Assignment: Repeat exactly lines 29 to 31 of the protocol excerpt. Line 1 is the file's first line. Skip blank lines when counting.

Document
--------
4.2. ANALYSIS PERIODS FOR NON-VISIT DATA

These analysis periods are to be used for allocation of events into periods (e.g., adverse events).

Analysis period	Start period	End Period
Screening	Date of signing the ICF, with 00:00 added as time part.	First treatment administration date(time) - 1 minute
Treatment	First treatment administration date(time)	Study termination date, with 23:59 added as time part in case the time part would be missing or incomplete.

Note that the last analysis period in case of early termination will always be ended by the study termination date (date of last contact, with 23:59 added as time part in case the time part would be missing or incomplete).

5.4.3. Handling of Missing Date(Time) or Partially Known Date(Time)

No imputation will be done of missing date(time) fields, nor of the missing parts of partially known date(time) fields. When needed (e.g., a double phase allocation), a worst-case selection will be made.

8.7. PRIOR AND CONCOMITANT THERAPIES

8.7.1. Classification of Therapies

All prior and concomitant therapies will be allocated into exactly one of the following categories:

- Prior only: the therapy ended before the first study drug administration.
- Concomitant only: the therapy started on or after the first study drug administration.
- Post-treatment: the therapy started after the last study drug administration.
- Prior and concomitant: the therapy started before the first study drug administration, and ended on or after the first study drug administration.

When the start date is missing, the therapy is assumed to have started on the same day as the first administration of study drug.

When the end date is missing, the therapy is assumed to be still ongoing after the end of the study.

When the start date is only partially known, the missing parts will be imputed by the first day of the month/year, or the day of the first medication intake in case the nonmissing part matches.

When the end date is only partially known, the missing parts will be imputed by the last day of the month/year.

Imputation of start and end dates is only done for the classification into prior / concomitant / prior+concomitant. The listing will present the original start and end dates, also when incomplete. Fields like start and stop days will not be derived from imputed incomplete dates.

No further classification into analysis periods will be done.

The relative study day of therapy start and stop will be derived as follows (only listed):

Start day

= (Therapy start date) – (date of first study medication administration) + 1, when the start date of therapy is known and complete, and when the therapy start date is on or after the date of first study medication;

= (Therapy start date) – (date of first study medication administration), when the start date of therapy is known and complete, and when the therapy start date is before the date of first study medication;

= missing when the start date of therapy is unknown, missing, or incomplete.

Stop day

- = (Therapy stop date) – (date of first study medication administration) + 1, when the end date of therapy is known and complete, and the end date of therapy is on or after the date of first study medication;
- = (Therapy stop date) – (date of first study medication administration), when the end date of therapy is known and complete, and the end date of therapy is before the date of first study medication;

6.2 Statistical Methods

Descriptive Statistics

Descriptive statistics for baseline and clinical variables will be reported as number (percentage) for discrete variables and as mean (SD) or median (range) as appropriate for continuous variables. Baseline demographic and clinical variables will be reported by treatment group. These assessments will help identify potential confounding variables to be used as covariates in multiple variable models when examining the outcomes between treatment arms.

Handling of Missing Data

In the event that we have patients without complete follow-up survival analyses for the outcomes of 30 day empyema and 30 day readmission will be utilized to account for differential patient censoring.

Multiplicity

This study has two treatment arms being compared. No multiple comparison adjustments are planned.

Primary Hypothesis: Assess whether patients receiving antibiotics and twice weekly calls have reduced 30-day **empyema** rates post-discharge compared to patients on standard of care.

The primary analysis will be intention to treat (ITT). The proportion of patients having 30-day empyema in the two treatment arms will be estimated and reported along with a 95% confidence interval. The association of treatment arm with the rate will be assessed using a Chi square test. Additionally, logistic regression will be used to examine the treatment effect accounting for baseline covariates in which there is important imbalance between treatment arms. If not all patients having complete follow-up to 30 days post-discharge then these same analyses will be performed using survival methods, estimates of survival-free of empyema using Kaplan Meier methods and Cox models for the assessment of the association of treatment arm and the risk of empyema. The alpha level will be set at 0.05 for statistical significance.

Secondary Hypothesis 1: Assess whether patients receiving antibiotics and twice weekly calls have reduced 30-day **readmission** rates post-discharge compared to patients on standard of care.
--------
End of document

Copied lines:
- = (Therapy stop date) – (date of first study medication administration), when the end date of therapy is known and complete, and the end date of therapy is before the date of first study medication;

6.2 Statistical Methods

Descriptive Statistics